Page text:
The key to maintaining a healthy diet is understanding how to eat right in the first place. The diet industry could not be more confusing with its conflicting views, fad diets and continuous altering of information.
In reality, a healthful diet is actually quite simple. Once you know the basics you can alter it to fit your lifestyle and your taste buds. Here are 7 principles of healthful eating.
Eat Real Food
In general, you want to be sure you are consuming whole, nutritious foods such as in-season fruits and veggies, whole grains (quinoa, brown rice, etc.), whole grain bread/pasta, lean meats, Greek yogurt, hummus, nuts and seeds, all natural nut butters, organic eggs, beans, and water.This is not a definite list but a general idea of good foods to consume.
For the most part try to avoid processed/boxed foods, sodas and other sugary drinks, fast food, fried food, white bread, refined pasta, canned foods, chips, and candy.
The 80/20 rule
While it is important to get the majority of your calories from clean foods, there has to be some room for treats, otherwise you will be miserable and probably won’t last too long on the diet. A general rule of thumb is to eat clean 80% of the time and treat yourself the other 20% of the time. Allow a small treat every day or every other day, or allow for a big treat a few times per week.
Eat Less Meat
While meat offers a good source of protein, iron and vitamin B12, it also packs a lot of saturated fat and cholesterol. For this reason, meat should make up a small majority of your diet. For the most part the baseline of a healthful diet should consist of grains, nuts, seeds, fruits and vegetables; think Mediterranean diet. Nuts, beans, and whole grains are all great replacements for meat as they contain a lot of protein with better (or no) fats and a lot of fiber.
Reduce Sodium and Sugar Intake
While both sodium and sugar are essential parts of the human diet, it is safe to say that most people get more than enough. How can we avoid eating too much? First of all, staying away from the boxed foods is a start. These foods typically contain a huge amount of added sodium or sugar, especially if the labels read “low-fat” or “non-fat.”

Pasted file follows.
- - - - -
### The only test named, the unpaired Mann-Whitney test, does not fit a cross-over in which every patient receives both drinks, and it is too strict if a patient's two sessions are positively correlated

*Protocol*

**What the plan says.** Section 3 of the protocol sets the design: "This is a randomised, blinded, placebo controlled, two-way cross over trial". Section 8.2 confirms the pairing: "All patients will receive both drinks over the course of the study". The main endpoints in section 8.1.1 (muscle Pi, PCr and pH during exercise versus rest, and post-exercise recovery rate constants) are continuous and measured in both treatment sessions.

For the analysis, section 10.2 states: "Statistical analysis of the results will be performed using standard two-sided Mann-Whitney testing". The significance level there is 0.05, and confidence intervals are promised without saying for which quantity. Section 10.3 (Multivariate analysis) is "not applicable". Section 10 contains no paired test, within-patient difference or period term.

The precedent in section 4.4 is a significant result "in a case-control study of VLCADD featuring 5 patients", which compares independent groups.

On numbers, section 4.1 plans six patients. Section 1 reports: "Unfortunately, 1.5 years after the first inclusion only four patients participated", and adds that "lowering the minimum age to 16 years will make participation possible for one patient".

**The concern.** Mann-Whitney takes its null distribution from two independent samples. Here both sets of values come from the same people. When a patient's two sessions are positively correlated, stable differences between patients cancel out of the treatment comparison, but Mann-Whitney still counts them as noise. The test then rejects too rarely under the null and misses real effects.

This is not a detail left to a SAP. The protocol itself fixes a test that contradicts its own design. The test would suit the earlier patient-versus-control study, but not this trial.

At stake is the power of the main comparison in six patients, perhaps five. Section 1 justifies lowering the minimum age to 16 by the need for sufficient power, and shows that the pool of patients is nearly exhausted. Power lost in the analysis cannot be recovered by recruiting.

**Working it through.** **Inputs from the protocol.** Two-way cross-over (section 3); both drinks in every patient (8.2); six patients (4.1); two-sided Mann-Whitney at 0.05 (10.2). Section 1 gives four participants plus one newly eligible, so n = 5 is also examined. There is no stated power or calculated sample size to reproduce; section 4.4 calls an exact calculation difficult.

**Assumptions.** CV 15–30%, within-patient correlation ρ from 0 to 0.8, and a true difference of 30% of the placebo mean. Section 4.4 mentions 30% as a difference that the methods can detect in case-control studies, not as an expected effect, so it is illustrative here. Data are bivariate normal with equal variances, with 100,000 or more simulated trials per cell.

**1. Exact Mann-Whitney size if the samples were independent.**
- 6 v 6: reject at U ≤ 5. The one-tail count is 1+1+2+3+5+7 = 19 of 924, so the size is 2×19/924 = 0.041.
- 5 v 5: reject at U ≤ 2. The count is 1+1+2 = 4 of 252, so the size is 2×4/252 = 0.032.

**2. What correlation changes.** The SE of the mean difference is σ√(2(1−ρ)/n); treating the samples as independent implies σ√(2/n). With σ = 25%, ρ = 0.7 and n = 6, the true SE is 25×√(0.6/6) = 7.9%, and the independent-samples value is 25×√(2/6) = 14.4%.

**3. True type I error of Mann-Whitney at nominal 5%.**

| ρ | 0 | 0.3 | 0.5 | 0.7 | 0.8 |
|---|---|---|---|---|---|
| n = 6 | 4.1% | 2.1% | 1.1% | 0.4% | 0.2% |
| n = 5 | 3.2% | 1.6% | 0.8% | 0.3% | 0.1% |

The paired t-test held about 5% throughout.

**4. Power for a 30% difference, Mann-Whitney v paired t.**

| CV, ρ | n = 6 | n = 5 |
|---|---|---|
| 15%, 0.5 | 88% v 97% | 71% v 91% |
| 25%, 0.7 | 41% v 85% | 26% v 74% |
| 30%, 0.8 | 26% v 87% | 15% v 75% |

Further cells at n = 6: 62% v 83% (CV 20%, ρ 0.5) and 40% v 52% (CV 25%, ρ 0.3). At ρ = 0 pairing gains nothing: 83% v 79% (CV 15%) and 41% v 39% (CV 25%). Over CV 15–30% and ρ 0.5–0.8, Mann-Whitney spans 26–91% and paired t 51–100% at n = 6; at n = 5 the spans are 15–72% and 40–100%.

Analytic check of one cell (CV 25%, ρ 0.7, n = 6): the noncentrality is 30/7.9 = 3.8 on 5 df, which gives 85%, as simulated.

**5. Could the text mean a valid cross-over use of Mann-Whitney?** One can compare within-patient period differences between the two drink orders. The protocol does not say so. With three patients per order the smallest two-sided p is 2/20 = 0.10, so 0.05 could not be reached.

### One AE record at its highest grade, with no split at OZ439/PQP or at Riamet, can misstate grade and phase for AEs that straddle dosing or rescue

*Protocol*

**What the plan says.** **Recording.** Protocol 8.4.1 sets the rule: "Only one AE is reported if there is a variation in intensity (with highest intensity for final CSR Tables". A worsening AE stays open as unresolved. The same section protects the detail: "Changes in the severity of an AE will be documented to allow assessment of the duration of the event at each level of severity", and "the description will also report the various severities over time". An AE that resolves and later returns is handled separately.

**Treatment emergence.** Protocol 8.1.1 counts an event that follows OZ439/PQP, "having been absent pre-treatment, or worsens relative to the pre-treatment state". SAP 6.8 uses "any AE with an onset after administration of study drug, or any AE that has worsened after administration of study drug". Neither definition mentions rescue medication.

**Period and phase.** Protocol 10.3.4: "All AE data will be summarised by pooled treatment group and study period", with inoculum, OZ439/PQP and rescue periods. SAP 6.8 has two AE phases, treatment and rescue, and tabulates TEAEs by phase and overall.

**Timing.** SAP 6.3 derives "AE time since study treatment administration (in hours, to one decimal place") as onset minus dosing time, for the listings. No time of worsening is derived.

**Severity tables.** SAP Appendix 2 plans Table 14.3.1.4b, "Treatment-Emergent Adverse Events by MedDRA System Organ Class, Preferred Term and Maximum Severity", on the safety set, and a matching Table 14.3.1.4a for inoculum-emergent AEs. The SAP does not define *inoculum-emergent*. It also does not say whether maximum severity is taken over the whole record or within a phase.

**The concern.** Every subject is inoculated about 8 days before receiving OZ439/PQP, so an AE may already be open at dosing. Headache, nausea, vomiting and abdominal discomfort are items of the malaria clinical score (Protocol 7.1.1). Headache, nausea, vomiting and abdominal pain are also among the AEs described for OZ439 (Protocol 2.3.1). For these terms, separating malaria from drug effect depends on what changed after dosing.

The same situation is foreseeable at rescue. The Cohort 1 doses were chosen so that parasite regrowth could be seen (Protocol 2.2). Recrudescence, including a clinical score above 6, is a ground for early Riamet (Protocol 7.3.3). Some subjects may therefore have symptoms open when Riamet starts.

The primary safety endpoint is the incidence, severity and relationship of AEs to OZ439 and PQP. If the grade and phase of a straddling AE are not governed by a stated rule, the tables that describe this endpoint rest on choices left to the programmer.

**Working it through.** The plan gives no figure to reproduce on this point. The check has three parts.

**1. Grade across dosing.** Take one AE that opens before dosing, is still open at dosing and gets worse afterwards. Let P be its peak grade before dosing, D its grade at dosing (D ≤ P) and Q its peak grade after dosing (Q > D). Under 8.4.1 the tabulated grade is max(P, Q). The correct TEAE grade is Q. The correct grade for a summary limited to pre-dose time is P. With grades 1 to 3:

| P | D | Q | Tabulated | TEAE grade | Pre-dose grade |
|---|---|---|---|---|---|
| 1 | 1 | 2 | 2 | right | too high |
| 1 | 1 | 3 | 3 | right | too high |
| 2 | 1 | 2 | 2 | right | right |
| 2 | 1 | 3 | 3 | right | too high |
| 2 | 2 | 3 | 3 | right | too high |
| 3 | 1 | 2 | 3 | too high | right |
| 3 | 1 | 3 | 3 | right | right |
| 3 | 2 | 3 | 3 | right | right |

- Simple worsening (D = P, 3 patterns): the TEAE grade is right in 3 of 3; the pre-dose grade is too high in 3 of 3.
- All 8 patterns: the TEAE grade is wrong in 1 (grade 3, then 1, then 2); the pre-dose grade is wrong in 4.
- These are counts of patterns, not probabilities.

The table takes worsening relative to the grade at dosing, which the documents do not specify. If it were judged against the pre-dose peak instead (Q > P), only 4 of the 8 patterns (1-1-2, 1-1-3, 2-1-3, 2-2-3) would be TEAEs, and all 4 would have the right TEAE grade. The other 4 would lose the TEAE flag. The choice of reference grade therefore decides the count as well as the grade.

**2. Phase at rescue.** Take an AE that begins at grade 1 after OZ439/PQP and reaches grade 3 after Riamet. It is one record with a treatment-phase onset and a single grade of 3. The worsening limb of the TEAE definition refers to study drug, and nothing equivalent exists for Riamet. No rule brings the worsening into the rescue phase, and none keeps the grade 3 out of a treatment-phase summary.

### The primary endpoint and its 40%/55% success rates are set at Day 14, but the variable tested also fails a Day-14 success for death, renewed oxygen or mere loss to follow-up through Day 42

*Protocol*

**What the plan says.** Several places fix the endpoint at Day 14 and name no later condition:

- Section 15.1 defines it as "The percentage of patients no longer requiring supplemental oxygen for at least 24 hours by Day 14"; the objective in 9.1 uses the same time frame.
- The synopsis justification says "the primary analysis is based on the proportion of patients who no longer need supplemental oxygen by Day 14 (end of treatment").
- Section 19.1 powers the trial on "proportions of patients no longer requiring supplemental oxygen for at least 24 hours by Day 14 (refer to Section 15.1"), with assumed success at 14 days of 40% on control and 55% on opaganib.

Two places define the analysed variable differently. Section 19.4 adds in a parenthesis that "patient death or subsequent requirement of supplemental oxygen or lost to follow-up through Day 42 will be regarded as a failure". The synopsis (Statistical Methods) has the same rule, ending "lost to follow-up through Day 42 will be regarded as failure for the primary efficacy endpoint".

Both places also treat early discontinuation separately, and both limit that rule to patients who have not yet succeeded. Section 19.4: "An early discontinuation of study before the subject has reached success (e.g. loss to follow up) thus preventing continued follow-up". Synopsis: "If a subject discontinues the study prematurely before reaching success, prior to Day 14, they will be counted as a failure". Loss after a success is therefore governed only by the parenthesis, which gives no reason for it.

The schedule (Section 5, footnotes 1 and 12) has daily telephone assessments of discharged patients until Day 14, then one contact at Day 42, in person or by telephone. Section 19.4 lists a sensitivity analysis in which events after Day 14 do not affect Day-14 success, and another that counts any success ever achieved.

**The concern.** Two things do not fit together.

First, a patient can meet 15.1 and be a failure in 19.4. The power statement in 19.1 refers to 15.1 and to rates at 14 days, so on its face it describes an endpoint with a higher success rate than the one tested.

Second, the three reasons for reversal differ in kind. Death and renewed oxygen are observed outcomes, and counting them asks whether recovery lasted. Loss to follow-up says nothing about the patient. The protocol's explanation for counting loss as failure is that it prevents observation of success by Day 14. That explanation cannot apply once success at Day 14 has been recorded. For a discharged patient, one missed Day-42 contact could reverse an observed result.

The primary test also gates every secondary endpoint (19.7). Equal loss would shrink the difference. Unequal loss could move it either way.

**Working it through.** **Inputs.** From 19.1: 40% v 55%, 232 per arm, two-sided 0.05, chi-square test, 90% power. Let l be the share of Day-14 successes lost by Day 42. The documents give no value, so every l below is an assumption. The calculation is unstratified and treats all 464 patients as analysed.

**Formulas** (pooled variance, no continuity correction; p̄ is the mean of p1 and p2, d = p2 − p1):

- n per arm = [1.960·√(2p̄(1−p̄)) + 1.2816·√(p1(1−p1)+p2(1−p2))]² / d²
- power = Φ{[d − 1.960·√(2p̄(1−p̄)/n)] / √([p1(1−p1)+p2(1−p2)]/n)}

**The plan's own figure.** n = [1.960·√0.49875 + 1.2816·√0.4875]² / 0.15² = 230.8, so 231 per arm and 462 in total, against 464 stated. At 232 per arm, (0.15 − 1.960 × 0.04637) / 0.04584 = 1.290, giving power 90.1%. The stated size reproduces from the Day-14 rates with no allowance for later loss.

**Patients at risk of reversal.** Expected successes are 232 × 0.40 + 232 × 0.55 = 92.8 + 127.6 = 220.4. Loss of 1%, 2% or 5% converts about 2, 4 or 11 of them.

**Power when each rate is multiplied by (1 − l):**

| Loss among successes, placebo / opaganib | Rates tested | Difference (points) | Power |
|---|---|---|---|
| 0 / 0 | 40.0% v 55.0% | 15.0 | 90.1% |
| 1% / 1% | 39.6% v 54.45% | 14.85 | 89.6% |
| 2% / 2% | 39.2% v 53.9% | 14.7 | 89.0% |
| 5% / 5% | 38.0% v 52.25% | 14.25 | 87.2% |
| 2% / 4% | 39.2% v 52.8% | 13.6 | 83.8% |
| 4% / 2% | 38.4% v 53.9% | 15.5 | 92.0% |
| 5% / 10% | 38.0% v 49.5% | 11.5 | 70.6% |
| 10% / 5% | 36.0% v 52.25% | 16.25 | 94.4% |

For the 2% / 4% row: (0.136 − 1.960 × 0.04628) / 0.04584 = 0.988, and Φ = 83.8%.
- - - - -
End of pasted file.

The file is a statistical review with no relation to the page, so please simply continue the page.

Try to avoid adding extra salt while cooking; remember that a little bit can go a long way. Use flavorful spices and a lot of fresh herbs to count for a lack of salt.
It is also wise to limit fruit intake to 1-2 servings per day, as many fruits contain a lot of sugar. Instead of reaching for an apple, go for a serving of berries as they are known for their low sugar content.
Replace refined grains such as white bread, white rice, white potato, white pasta with whole grains. Whole grains are foods like steel-cut or rolled oats, brown rice, sweet potato, whole wheat bread/tortilla/pasta, quinoa, couscous, whole grain barley, lentils, etc.
Instead of white toast in the mornings try having some oatmeal and berries with your eggs. Instead of croutons add some quinoa to your salad. Try some brown rice on the side for dinner.
Many people are confused about fats. Fats are an extremely important energy source for the body and the brain. There are two important things to know about fats.
1) You want to know which fats are good for you. The “bad” fats are saturated and trans fats which are found in foods like dairy, beef products, palm and coconut oil, butter, and fried foods. The “good” fats are polyunsaturated and monounsaturated fats which are found in foods such as nuts and seeds, nut butters, vegetable oils, oily fish like salmon, avocado, olives, etc.
2) You need to know that fats contain more calories per gram than do carbohydrates and protein. So, although fats are extremely beneficial, you need to ensure you are not over-eating them. I will discuss this next.
Watch Portion Sizes
The easiest, and really only, way to gain extra unwanted weight is by eating too much. While unhealthy foods may be the culprit of various diseases, calories are the one and only culprit of weight gain. No matter what you are eating you need to have an understanding of healthy portion sizes. Does that mean you need to measure everything you eat? Certainly not. Here are some general tips.
- Women should have about 3-4 oz of meat or a portion of meet the size of your palm
- Carbohydrates (rice, beans, quiono, etc.) should be between ½-1 cup or a portion the size of one cupped-hand.
- Because they are so low in calories yet high in nutrients, there is no limit of vegetables. In general about 2 cups, or two cupped-hand sizes is recommended. Shoot for a lot of leafy green vegetables.
- Have 1 medium sized whole fruit or 1 cup (or size of a cupped-hand) of berries
- Consume about 1 oz, or a serving the size of your thumb, of nuts/oils.
- The portion size for nut butters is 1 tbsp per serving.
- Listen to your body: eat when you are hungry, stop when you are full.
To sum it up
The majority of your diet should consist of real, whole foods.
Limit processed and junk food but do not completely cut it out. Follow the 80/20 rule.
Try to consume less meat and more beans and whole grains.
Be aware of your salt and sugar intake.
Replace refined grains with wholesome grains.
Pay attention to the type and amount of fats you consume.
Be conscious of portion sizes.